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What is osteoarthritis?

Arthritis is a general term that means inflammation of the joints. There are dozens of types of arthritis. Osteoarthritis is the most common type.

OA can be caused by a range of factors that include excess weight, joint injury, and aging (usually after 40). Any joint can be affected by OA, but it occurs most frequently in the hands, knees, hips, and spine.

The place where 2 bones meet is normally covered with a rubbery material called cartilage. This material allows the bones to slide over each without causing pain. When osteoarthritis sets in, the cartilage begins to break down. As it wears away, the bones in the joint start to rub against each other. This can cause pain, stiffness, and swelling.

OA is a chronic condition that gradually worsens over time; however, there are several measures that may slow its progression and control symptoms. Diagnosis of OA by a sports medicine specialist or orthopedist is the first step in ensuring the appropriate treatment of OA.



Block 1


The knee is a target site for OA and worldwide is the commonest single cause of lower-limb disability. It is a degenerative, “wear-and-tear” type of arthritis that occurs most often in people 50 years of age and older, but may occur in younger people, too. While age is a major risk factor for osteoarthritis of the knee, young people can get it, too. For some individuals, it may be hereditary. For others, osteoarthritis of the knee can result from injury or infection or even from being overweight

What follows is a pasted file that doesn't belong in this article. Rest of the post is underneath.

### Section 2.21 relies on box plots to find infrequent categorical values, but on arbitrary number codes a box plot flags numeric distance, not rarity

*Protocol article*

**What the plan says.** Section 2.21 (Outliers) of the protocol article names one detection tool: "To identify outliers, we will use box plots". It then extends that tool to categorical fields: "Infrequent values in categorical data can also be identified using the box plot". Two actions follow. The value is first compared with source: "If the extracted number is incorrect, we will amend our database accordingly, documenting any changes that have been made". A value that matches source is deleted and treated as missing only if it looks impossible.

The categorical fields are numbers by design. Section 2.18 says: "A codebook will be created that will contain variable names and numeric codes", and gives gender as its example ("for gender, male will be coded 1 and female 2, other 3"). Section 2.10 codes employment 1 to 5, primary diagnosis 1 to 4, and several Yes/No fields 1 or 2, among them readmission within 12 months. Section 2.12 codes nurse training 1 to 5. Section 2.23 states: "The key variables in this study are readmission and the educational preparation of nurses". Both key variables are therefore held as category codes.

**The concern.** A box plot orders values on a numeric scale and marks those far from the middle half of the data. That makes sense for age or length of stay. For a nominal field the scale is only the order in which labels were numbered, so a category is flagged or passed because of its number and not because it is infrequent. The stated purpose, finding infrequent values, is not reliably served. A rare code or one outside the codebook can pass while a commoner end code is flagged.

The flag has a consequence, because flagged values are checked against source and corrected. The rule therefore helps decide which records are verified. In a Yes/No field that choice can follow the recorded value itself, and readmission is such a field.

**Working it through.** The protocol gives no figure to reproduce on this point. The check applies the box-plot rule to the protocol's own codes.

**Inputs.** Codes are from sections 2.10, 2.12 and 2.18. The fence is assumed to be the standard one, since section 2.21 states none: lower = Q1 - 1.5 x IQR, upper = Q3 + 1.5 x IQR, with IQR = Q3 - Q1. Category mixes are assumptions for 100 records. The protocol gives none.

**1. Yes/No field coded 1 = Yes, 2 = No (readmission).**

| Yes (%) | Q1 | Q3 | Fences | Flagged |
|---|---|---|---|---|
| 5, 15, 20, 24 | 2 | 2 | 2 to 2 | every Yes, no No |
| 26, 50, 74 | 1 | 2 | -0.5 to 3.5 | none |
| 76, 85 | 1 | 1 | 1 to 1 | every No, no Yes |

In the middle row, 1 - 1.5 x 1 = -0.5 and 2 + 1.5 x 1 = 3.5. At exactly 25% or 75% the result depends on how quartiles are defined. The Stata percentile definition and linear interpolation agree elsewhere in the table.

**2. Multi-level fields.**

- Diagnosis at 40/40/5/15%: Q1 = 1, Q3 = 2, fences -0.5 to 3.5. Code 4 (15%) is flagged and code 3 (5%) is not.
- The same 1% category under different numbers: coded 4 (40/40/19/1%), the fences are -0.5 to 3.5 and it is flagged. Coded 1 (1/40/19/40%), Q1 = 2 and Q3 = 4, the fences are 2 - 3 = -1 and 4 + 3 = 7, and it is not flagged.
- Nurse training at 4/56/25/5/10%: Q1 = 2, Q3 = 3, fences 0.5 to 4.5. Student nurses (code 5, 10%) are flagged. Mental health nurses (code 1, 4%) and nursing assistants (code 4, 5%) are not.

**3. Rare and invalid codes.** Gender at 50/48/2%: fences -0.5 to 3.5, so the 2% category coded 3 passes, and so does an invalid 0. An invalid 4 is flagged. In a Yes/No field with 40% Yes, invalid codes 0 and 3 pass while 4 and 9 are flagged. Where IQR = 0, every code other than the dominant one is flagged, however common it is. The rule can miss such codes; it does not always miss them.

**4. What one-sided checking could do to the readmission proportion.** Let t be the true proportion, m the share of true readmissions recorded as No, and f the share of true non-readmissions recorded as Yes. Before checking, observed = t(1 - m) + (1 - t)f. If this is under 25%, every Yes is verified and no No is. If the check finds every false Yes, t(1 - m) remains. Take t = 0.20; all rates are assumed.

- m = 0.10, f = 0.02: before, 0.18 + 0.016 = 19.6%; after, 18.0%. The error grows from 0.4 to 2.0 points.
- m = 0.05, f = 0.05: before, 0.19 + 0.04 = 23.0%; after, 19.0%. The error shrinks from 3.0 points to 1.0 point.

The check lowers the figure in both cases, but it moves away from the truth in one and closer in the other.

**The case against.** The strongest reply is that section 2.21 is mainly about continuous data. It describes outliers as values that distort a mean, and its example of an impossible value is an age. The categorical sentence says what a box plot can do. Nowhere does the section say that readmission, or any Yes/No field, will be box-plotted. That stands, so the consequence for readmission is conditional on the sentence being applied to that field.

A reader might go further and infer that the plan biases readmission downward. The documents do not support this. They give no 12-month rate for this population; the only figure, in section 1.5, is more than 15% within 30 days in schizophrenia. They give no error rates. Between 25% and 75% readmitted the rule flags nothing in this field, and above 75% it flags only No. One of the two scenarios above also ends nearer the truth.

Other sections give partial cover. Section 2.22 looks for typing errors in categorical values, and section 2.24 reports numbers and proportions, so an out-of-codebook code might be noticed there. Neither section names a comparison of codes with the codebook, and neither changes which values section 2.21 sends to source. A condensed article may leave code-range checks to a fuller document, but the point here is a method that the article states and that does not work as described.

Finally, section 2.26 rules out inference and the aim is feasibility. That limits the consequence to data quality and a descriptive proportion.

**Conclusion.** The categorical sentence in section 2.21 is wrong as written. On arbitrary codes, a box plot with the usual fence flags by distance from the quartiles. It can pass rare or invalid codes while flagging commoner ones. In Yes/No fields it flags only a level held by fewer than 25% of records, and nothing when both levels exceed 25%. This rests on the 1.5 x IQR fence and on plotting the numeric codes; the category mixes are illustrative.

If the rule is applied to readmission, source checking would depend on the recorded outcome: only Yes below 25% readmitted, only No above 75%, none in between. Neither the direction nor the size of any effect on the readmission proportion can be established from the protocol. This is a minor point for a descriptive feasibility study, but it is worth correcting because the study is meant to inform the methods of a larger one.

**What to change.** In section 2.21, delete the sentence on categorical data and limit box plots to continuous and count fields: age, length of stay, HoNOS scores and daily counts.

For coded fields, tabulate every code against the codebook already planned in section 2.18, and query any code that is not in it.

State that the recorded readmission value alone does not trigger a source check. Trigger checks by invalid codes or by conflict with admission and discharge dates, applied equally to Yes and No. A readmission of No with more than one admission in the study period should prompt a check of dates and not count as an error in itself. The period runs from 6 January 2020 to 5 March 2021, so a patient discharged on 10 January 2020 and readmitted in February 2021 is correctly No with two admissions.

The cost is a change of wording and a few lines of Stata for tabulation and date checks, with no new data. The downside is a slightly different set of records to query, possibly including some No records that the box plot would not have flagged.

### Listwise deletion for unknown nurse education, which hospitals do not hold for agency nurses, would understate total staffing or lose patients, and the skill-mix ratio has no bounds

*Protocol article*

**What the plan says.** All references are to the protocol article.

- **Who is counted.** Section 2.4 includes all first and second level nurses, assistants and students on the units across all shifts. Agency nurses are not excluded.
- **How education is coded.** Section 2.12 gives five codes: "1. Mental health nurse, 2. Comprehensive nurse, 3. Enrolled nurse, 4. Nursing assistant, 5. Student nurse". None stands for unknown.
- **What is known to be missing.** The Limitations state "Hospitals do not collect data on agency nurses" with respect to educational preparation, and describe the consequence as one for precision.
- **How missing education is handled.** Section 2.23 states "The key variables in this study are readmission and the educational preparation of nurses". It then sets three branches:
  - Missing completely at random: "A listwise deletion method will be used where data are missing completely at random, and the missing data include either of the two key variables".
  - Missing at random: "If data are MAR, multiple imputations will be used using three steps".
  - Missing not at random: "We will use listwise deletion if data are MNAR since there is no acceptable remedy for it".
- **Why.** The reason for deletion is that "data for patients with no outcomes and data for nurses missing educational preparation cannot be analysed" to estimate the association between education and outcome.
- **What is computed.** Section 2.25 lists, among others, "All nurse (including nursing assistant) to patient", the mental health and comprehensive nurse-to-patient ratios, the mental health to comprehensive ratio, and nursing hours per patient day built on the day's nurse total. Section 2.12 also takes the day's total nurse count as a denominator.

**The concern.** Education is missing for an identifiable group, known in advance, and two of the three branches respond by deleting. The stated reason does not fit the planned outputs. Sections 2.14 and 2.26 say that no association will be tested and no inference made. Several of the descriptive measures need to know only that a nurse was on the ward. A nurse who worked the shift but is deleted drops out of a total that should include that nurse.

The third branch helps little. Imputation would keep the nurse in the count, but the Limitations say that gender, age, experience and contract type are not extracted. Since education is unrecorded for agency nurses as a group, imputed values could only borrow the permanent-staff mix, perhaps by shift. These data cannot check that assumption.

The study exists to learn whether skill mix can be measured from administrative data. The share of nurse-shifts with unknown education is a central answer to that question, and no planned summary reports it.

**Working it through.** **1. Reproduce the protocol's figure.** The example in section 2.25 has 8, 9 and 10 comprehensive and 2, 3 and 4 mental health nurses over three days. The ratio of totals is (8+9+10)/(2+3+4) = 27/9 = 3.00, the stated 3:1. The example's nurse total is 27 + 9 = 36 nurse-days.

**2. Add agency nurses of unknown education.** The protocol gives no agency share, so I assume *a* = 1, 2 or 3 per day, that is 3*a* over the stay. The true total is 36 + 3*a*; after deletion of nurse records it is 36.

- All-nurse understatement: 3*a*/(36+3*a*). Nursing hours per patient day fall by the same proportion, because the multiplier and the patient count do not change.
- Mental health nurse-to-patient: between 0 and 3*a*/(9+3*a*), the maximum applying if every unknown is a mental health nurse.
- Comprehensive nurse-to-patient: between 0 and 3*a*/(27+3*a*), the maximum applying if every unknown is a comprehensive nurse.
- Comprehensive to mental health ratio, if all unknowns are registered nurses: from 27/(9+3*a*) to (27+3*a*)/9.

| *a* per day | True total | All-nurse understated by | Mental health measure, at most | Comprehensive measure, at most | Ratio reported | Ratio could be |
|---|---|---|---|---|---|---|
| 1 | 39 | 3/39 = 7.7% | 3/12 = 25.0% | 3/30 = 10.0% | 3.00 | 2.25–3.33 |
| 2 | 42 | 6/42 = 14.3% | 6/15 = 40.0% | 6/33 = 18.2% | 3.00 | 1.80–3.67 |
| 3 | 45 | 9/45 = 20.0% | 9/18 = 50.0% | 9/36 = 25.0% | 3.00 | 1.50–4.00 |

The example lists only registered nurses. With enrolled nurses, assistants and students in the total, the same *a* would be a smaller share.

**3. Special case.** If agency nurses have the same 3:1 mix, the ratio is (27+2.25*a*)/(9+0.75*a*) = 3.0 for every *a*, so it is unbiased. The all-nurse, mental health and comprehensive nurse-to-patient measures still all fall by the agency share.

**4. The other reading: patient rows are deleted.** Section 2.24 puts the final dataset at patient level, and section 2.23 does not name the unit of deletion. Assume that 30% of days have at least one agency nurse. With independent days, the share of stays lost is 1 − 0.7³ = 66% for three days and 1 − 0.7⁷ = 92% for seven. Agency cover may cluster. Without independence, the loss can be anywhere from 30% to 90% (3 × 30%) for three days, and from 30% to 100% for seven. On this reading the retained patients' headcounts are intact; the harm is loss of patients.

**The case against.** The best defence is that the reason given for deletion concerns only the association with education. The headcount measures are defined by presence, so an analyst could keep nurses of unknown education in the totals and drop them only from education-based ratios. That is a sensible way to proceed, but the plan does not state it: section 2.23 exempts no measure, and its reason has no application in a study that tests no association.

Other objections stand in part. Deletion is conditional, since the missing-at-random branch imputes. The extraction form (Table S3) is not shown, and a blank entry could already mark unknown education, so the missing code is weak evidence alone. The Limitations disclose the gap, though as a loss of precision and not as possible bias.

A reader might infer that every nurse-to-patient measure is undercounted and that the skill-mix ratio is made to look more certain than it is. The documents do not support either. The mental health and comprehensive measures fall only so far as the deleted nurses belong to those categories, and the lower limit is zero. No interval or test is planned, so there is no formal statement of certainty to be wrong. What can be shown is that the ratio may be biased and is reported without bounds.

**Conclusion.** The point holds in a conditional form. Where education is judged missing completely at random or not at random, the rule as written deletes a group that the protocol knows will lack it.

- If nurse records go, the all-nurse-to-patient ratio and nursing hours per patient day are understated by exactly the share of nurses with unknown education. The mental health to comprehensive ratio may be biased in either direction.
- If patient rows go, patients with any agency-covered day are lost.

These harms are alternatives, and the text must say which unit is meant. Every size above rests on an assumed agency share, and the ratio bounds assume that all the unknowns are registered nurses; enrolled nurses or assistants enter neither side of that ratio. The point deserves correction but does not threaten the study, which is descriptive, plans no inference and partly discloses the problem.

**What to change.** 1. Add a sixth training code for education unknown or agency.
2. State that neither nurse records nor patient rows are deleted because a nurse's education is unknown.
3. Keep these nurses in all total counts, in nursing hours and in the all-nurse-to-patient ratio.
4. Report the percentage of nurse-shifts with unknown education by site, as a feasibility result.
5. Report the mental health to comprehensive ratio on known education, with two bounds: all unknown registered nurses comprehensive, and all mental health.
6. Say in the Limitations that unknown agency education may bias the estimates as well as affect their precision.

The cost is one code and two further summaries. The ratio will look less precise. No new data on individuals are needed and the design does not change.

Block 2


Patients who have osteoarthritis of the hip sometimes have problems walking, pain, aching, stiffness, and restricted movement. Diagnosis by a sports medicine specialist or orthopedist is necessary because it can be hard to diagnose as pain can appear in different locations, including the groin, thigh, buttocks, or knee. The pain can be stabbing and sharp or it can be a dull ache, and the hip is often stiff.

Block 3


Osteoarthritis of the shoulder most often occurs in people who are over age 50. In younger people, osteoarthritis can result from an injury or trauma, such as a fractured or dislocated shoulder. This is known as posttraumatic arthritis. Osteoarthritis may also be hereditary.

The shoulder is made up of two joints, the acromioclavicular (AC) joint and the glenohumeral joint. The AC joint is the point osteoarthritis is more commonly found in, where the collarbone, or clavicle, meets the acromion, which is the tip of the shoulder blade.

Osteoarthritis Treatment Plans and Options

Our OA treatment is tailored to you and based upon how severe your pain and stiffness are, which joints are affected, how much difficulty you are having with daily activities, and your preferences.


What is it?
The complete arthritis treatment plan is an individualized six-week program to maximize relief and decrease pain from osteoarthritis.

Who can benefit from this program?
Anyone suffering from joint pain due to arthritis, especially those looking for a structured, routine program will benefit. This program is also specific for those who are looking for non-operative management of their OA, or are not able at this time to have a joint replacement.